EAST BERLIN, Pennsylvania — For a brief, glorious moment last summer, Wasabi the Pekingese was America’s most famous dog, all hairy and tall as he posed next to his best show trophy at the Westminster Kennel Club Dog Show.
But a new champion will be crowned on Wednesday, at the end of the 2022 competition at Lyndhurst, a mansion in Tarrytown, NY. Which raises questions: What happened to the former champion? Once a dog reaches the pinnacle of success, what does it do next?
A recent visit to rural Pennsylvania found GCHG CH Pequest Wasabi, as he is officially known (the letters stand for his winning credentials), relaxing at home, already semi-retired at age 4. Wiggling to say hello, he didn’t exactly run, but moved with deliberate speed, his lush locks billowing like wheat blowing in a breeze.
Don’t jostle a Pekingese. If there’s one thing about Wasabi, it’s that you’re not his boss. “If I throw a toy at him, he’ll go get it, but he won’t bring it back,” said Wasabi breeder, handler and co-owner David Fitzpatrick. “He knows I’ll get it for him.”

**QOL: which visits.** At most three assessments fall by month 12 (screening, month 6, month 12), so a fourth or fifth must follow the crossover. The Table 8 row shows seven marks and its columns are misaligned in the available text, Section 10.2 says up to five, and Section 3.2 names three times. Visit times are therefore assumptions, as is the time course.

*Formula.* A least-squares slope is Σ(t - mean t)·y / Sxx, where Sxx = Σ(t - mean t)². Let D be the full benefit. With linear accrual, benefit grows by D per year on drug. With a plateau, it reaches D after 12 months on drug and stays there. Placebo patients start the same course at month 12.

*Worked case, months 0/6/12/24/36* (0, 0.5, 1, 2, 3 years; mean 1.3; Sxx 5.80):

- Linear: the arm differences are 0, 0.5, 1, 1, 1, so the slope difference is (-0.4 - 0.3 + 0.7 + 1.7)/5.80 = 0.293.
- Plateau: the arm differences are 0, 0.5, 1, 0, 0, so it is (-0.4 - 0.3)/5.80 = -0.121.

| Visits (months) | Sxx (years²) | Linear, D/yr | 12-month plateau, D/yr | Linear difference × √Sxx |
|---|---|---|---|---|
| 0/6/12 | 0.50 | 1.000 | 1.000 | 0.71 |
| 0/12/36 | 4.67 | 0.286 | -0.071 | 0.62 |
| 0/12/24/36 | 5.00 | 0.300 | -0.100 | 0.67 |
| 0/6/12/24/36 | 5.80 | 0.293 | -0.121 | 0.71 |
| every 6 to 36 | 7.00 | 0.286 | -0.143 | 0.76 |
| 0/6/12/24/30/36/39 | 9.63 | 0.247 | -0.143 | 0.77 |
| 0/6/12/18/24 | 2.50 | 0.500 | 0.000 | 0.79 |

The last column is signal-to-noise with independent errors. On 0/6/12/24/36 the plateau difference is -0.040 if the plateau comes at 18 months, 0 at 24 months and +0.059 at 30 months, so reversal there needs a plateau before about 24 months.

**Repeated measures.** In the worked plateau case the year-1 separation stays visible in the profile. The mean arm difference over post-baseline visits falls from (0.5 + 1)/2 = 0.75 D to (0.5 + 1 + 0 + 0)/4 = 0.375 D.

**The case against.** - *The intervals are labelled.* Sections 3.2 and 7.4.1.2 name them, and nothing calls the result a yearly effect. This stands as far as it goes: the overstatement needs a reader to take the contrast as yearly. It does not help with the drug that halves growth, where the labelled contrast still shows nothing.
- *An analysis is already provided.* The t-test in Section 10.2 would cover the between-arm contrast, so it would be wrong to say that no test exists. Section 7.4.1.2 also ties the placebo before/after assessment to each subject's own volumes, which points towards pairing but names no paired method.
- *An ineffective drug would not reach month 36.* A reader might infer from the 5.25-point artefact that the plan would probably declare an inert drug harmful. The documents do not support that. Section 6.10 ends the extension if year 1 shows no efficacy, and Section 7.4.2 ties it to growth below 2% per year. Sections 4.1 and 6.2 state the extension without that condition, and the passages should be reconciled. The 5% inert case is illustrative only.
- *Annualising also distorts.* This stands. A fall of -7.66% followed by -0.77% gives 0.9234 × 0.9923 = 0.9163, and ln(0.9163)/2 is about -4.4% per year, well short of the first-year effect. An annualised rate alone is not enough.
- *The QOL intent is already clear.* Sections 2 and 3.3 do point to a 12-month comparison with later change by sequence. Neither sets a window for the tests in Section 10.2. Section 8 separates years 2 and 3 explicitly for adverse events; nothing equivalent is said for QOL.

Wasabi was the top dog in the country in 2021 and has some 50 best wins on the show under his collar. In addition to his Westminster title, he won Best Show at the 2019 American Kennel Club National Championship and last year’s Morris & Essex Kennel Club Dog Show, a once-in-five-year event. in which the human participants dress in elaborate costumes from the early 20th century. These three titles make Wasabi a rare dog indeed, the canine equivalent of a Grand Slam winner in tennis.
But he barely spent that time wearing a tiny tiara or taking a Miss America-style championship tour across the country. Wasabi’s life is much the same as before, an uninterrupted schedule of sleeping, eating, prepping, frolicking, and lying down. If he seems largely unaffected by success, it’s because winning Westminster is more glory than gain.
Top dog could get free food – Fitzpatrick, 65, is a Purina Pro Plan brand ambassador, meaning he accumulates points that can be redeemed for food discounts and other advantages. But no money is exchanged in Westminster, unless we are talking about the human expenses related to the transport, the toilet, the food and the accommodation of the candidate. And unlike, say, horse racing, winners command little, if any, in stud fees.